HLA-B27 has a striking association with inflammatory arthritis. We show that free HLA-B27 heavy chains can form a disulfide-bonded homodimer, dependent on residue Cys67 in their extracellular α1 domain. Despite the absence of β2-microglobulin, HLA-B27 heavy chain homodimers (termed HC-B27) were stabilized by a known peptide epitope. HC-B27 complexes were recognized by the conformation-specific Ab W6/32, but not the ME1 Ab. Surface labeling and immunoprecipitation demonstrated the presence of similar W6/32-reactive free heavy chains at the surface of HLA-B27-transfected T2 cells. HC-B27 homodimer formation might explain the ability of HLA-B27 to induce spondyloarthropathy in β2-microglobulin-deficient mice.
There is a striking association between HLA-B27 and a group of closely related arthritic diseases including ankylosing spondylitis (1). Despite extensive studies, its role in arthritis remains obscure. HLA-B27 is normally found in noncovalent association with β2-microglobulin (β2m),4-presenting peptides for recognition by CTL. Peptide binds within a groove formed by the α1 and α2 domains of the protein, supported by the α3 domain and β2m (2).
A direct role for HLA-B27 in arthritis could involve peptide presentation or some unique structural feature (3). The discovery that HLA-B27 transgenic mice develop arthritis in the absence of β2m and MHC class II implied that “free” HLA-B27 heavy chains might present peptide (4, 5). However, although certain mouse alleles possess this ability (6), no human class I protein has been shown to present Ag in the absence of β2m.
One unusual feature of HLA-B27 is an unpaired cysteine residue (Cys67) in the extracellular α1 domain. Cys67 is not essential for maintaining the structure of the molecule (7), although its location above the B peptide anchor pocket (8) would suggest that it influences peptide binding. It has previously been suggested that in vivo modification of Cys67 may lead to an autoimmune response (9).
We show that HLA-B27 can form a Cys67-dependent heavy chain homodimer (HC-B27) in the absence of β2m. HC-B27 complexes are recognized by the conformation-specific Ab W6/32. Disulfide-bonded W6/32-reactive-free heavy chains are also present on HLA-B27-transfected T2 cells.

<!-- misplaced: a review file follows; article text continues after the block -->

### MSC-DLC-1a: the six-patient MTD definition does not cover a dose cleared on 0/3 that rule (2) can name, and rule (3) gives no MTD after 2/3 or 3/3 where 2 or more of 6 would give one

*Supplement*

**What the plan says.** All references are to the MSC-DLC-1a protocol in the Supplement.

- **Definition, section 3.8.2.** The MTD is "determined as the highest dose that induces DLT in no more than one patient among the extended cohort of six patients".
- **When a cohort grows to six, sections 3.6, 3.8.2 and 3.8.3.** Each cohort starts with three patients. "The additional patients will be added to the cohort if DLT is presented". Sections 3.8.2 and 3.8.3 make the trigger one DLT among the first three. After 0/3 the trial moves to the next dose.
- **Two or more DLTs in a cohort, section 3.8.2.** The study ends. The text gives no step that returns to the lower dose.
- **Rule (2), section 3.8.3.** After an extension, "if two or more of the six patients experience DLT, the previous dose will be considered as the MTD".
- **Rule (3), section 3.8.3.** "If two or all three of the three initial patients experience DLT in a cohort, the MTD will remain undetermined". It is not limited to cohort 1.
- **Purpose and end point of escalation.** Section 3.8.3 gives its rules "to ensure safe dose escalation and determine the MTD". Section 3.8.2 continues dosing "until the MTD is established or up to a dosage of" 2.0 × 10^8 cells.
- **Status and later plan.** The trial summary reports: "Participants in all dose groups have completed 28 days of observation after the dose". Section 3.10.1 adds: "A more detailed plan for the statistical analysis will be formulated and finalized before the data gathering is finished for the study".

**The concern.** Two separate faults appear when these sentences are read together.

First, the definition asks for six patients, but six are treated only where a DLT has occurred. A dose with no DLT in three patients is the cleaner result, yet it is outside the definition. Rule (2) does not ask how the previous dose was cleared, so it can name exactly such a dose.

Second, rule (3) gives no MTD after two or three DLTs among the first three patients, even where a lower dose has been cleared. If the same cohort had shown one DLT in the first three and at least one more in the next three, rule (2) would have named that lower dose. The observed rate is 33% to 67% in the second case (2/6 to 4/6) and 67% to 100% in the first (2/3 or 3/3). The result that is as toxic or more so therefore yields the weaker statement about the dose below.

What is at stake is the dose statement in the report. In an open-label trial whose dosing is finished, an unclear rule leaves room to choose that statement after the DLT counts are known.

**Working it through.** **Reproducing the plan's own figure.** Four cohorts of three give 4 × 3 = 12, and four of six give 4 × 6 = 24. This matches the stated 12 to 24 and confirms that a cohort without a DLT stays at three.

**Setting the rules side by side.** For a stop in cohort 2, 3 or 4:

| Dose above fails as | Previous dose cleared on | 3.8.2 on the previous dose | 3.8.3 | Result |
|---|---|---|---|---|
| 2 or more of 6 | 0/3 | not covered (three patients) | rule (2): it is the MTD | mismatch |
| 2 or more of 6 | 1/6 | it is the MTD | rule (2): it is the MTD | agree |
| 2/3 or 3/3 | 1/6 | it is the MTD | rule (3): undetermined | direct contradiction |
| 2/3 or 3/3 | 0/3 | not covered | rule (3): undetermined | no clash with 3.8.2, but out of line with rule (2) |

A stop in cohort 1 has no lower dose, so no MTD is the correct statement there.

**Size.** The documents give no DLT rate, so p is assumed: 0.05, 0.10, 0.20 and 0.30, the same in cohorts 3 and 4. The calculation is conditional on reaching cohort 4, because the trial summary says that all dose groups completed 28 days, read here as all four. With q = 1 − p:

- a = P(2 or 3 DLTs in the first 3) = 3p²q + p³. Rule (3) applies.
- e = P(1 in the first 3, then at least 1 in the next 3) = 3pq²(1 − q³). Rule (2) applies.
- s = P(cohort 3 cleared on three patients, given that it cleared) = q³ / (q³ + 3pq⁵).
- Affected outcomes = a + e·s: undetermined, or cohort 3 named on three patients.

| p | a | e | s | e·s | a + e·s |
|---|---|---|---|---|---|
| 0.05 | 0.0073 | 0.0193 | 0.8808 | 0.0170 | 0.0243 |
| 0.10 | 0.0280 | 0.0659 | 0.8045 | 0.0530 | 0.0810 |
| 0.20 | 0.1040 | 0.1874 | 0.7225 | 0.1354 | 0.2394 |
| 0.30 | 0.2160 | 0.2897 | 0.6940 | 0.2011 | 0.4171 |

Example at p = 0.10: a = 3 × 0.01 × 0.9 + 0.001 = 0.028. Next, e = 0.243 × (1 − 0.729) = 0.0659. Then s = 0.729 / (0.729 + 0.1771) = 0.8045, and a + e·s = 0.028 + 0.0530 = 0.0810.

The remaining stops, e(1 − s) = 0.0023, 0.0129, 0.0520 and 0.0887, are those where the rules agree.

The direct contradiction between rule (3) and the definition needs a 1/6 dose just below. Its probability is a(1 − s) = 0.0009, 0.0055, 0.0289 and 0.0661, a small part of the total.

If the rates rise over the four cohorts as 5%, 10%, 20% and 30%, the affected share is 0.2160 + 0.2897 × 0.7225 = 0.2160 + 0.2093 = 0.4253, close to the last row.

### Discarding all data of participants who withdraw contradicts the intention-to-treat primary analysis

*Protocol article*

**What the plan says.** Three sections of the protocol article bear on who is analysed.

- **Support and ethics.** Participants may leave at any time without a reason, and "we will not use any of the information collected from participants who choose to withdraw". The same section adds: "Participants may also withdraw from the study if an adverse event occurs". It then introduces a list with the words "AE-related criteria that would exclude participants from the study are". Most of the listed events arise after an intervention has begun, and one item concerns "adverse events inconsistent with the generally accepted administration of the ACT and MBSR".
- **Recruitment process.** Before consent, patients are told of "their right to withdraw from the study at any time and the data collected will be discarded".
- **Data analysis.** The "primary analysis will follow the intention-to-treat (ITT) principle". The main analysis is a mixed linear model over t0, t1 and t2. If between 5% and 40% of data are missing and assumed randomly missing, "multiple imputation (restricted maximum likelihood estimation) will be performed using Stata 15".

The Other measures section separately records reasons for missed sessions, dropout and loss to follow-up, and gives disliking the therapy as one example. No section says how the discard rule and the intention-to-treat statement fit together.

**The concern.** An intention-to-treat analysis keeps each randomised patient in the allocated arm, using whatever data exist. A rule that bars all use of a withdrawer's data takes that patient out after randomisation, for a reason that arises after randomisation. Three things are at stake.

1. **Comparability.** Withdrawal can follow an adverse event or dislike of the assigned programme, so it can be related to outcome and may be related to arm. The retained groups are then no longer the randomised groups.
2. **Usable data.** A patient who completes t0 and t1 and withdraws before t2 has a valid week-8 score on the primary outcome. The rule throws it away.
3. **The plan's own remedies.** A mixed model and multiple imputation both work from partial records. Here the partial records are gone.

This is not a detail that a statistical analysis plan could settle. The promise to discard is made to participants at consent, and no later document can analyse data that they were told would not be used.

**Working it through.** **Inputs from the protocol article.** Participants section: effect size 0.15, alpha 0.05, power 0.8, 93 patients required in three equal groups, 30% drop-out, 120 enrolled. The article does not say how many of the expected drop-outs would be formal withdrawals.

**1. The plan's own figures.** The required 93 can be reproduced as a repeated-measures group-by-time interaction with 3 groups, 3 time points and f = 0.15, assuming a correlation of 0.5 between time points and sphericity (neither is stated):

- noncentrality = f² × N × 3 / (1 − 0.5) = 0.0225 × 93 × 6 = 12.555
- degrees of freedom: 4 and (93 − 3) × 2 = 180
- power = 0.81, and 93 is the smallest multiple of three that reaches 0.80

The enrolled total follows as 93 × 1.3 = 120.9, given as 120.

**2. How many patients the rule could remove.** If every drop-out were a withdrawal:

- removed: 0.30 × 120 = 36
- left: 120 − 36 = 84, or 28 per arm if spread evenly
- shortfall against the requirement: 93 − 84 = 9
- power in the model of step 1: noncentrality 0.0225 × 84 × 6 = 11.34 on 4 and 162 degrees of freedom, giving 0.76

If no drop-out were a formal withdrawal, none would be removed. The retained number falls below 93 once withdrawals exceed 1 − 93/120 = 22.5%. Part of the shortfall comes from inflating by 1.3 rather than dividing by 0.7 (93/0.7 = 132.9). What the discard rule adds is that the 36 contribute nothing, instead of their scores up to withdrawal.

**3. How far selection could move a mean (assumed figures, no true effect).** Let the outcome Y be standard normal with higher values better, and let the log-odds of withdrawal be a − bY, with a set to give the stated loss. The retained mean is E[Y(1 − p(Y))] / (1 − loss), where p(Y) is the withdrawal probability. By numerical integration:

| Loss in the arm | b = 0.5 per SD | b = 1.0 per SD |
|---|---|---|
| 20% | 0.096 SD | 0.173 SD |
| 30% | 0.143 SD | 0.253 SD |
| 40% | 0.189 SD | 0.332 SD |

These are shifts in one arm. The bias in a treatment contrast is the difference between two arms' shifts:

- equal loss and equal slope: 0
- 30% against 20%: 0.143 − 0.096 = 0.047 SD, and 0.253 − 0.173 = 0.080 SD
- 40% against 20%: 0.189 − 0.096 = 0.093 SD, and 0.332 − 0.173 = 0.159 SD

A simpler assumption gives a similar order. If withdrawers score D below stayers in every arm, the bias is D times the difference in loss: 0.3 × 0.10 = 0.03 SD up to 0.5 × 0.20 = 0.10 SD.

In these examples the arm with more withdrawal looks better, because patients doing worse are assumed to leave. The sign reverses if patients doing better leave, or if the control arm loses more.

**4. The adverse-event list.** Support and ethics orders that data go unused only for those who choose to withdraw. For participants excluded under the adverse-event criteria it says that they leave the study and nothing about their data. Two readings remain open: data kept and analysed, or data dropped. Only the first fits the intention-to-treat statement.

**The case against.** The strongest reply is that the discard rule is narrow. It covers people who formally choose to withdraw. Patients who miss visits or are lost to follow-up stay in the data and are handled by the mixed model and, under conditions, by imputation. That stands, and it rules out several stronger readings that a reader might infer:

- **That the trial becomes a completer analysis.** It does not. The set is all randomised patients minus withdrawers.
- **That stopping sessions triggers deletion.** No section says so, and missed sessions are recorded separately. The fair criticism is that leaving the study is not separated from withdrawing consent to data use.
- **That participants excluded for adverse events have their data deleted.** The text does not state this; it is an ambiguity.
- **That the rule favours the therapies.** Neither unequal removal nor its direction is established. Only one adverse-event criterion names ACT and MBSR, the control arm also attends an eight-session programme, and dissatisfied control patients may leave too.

Materials and Methods
Protein expression in Escherichia coli
Plasmids pLM1-HLA-B27 and pHN1-β2m encoding the extracellular domain of HLA-B27 and β2m were a gift from D. Wiley and D. Garboczi (Harvard University, Cambridge, MA). Plasmid B27B was generated from pLM1-HLA-B27 using primers 5′-TTTGTTGAATTCAGGAGGAAT-3′ and 5′-TTGTGATAAGCTTAACGATGATTCCACACCATTTTCTGTGCATCCAGAATATGATGCAGGGATCCCTCCCAT-3′. Plasmids RAB27S and RAB27SB were generated from pLM1-HLA-B27 and RAB27B using primers 5′-GAGACACAGATCAGCAAGGCCAAGGC-3′ and 5′-GCCTTGGCCTTGCTGATCTGTGTCTC-3′ with the Quikchange system (Stratagene, La Jolla, CA). Proteins were expressed and folded as described (10). Peptide was the HIV-1 gag epitope KWRIIMGLNK. Complexes were purified on a fast protein liquid chromatography system from Pharmacia (Piscataway, NJ); m.w. standards were from Pharmacia.
SDS-PAGE and Western blotting
Gels were blotted onto Hybond-C membrane (Amersham, Little Chalfont, U.K.), stained with HC10 Ab (gift from H. Ploegh, Harvard University), and detected using HRP-conjugated rabbit anti-mouse IgG (Sigma) with ECL reagent (Amersham).
ELISA was developed using HRP-conjugated rabbit anti-mouse IgG (Sigma) with 3,3′,5,5′-tetramethyl benzidine substrate (Sigma, St. Louis, MO).